Coffee. Concept. Convenience. These three ideas will coagulate into one indoor storefront proffered by a barista from Cleveland whose making coffee in the nation’s capital of Washington. The idea, one of many hatching by Adam JacksonBey, a barista of color, whose current twitter handles claims an ode to the magic of a moment. Coffee is magical. And it is so because of the hands that turn the method of crafting the flavor of a coffee cherry into a drink of art. Today, I share with you an Interview with Adam JacksonBey about his new coffee concept within a convenience store. Come along.
chérmelle d. edwards.: You’re creating a coffee concept within a convenience store. I love it!
It feels like your concept could be something out of a T.V. show, like a multi-melanin Cheers, or the vibe of a secret store, Virgil Abloh style but in the back of an east coast bodega, or something like the Cereal and Such idea happening alongside Virgil Normal – the menswear store, near a ‘corner in Los Angeles.’
Is it culturally safe to say your twitter handle currently takes a music cue from The Drifters ‘This Magic Moment’?
Adam JacksonBey: Hahaha, yes, it does. I change it every month or so, I have a file in the Notes app with some idea of names I want to use, but this one came in my head and I felt it would work.
c.: It does work! Tell me, why did you choose to do a GoFundMe versus a Kickstarter? Do you already have the funds you need to start up?
ajb: I don’t really have an actual preference between GoFundMe and Kickstarter but I have a friend who had a Kickstarter not hit their goal, and they didn’t get any of the money, so that shook me from doing it. I have a lot of the funds that I need, and a few back up plans in case the investors that I have fall through.
c.: This is true about the platforms. I like the idea of some versus all or nothing. When did this idea hatch for you? And, when did you decide to take a leap of faith and just go for it?
ajb: I’ve had this concept for about 5 years, and I’ve been tweaking it for a while. This is really a combination of two different concepts that I had: I have a concept that could/would work for an entire convenience store, and one of my first concepts was basically a coffee cart, but on the streets of DC that I couldn’t figure out how to get it right.
I have 3-4 other concepts that I’m working on as well and hopefully I’ll get a chance to execute some of them as well.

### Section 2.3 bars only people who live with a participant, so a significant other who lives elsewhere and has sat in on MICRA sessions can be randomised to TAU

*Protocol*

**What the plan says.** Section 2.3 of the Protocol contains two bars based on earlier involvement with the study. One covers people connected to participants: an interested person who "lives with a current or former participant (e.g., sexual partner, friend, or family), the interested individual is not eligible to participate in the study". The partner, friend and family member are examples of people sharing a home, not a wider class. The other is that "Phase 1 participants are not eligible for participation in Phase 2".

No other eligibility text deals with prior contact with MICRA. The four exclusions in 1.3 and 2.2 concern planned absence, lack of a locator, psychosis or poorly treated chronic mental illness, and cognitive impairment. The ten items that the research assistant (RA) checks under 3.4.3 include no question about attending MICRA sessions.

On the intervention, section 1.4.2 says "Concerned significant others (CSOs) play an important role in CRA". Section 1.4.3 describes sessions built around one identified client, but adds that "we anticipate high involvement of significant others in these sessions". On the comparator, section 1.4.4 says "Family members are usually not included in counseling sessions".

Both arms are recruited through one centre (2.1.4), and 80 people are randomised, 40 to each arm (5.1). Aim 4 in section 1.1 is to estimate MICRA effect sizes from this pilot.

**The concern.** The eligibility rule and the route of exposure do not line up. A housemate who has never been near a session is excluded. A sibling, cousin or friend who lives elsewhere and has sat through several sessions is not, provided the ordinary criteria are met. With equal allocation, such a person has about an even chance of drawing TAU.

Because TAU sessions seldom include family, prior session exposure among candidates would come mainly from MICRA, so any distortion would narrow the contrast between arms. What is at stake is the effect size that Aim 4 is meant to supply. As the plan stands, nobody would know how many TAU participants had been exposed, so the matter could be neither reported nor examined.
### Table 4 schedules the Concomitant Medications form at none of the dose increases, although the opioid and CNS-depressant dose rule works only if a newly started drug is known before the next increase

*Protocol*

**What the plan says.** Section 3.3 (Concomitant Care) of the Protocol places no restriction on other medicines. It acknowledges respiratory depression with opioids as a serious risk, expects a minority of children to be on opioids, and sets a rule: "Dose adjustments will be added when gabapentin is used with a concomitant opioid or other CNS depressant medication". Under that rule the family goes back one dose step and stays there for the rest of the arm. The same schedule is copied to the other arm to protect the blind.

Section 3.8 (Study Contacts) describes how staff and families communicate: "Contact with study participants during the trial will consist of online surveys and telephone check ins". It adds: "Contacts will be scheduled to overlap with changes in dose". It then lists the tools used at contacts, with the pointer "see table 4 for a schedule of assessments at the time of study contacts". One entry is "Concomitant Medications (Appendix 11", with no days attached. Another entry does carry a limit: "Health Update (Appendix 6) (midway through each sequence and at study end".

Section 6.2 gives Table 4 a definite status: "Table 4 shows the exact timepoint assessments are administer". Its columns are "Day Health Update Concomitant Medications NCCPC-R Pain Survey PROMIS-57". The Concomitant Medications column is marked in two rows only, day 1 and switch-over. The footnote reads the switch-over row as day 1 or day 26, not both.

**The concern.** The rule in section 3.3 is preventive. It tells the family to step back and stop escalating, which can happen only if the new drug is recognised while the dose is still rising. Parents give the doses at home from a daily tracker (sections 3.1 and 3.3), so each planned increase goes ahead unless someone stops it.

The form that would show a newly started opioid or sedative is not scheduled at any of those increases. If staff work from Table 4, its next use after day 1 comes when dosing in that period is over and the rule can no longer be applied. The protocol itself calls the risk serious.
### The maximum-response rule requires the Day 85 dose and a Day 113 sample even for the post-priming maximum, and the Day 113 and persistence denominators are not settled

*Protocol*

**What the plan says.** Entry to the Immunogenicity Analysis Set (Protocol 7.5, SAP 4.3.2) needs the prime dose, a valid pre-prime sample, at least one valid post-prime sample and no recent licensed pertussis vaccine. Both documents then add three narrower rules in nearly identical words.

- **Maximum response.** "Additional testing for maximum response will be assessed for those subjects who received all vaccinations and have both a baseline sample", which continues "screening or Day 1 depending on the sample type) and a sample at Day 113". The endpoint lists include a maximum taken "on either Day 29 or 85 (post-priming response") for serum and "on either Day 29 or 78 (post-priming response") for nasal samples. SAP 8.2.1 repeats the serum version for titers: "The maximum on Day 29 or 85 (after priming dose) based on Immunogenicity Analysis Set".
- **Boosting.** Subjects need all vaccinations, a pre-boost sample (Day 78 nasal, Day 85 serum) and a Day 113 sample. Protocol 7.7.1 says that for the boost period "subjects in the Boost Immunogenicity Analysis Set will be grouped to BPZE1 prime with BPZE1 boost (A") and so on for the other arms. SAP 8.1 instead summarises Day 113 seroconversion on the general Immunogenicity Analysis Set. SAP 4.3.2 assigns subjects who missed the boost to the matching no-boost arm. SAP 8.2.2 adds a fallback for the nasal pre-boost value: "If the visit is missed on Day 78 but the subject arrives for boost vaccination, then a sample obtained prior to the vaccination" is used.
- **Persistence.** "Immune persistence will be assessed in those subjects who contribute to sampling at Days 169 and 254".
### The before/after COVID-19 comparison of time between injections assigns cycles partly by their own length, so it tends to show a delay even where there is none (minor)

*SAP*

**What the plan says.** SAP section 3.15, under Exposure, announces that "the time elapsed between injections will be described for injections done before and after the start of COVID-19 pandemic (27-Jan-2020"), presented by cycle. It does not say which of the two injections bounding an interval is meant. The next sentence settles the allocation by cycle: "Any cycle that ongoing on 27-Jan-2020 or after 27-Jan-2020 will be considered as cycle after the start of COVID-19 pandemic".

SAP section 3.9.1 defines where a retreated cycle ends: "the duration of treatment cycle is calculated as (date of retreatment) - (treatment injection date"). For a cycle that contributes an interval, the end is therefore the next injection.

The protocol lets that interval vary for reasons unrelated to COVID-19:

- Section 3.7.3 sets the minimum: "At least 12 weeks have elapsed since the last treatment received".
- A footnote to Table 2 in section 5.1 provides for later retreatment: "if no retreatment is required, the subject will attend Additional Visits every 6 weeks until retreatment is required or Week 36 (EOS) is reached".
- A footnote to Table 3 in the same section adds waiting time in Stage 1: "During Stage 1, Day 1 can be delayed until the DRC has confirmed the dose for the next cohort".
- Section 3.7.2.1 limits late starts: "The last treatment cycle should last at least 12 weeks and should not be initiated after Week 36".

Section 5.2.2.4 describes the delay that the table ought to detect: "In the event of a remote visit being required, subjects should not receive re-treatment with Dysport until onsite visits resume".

I kind of decided to go for it when I felt myself stagnating in life at my old job. And, I tend to like to take on new challenges when I have these phases.
That would be lovely to see. I’ve found that people with a concept usually have more than iteration of it or multiple concepts. Design wise, what will be its trope or the aesthetic that it will take on?
ajb: The idea right now is very utilitarian, just a coffee machine, grinder and one person making coffee 6 days a week. The space will probably change as I change so it’s cool.
c.: You competed in this years’ specialty coffee competition in Austin this year. There you said something that resonated and was true, “Nothing worthwhile is created without love.” Did competing influence your desire to have a space of your own?
ajb.: I think that competing was a natural end for me. I am a naturally competitive person and I love coffee and creating. It did influence the idea to open a shop some, because I got kind of addicted to making and creating signature beverages and wanted to play through that idea more, but I wanted to have a place of my own for about 3 years now.
c.: Fist bump to progressing to ownership. You’re very vocal and expressive on Twitter, often sharing your opinions in coffee and beyond. Will your space be a place for the same? Will your coffee shop be like a pulpit for you to expound upon current ideas, topics and waves in the industry but without judgment and a gavel, lol?
ajb: I honestly don’t think I’m that vocal or expressive because I tone down who I am on Twitter a bit from who I am in real life. So I think that my space, or any space that I occupy in a professional way, will be a place for discussion and thought and expanding any current ideas. I have feelings and thoughts about the industry for sure, but some of those aren’t appropriate for work.
ajb: But the ones that are, will definitely be discussed in the shop.
c.: Can you talk to me a little about your menu? It’s multi-dimensional, including drinks outside of coffee and tea “hot chocolate in the winter, and lemonade and fruit punch in the summer– and rotating signature espresso beverages as well.” What were the reasons behind this?
ajb: I know a lot of people that are not fans of coffee yet, so I wanted to give them a reason to come into the shop to begin, and hopefully move them into becoming coffee customers. If not, multiple avenues of income are not a bad thing.
c.: That last remark is how the entrepreneur wins, even in coffee.
ajb: Also playing with and developing non-caffeinated drinks will help me with creating more sig bevs.
c.: Lastly, it looks like you’re aiming to bring some new-new to D.C. What’s ‘old’ if we may say, that requires a brand new experience that will be delivered by the moments you’re conceptualizing?
ajb.: I think coffee is moving forward rapidly, so you kind of have to take control of opportunities and moments when they happen. I think coffee is something that is very dynamic, so there isn’t anything “old” per say, but there is an opportunity for new things to be done, so that we can move forward as an industry.
Forward and Upward.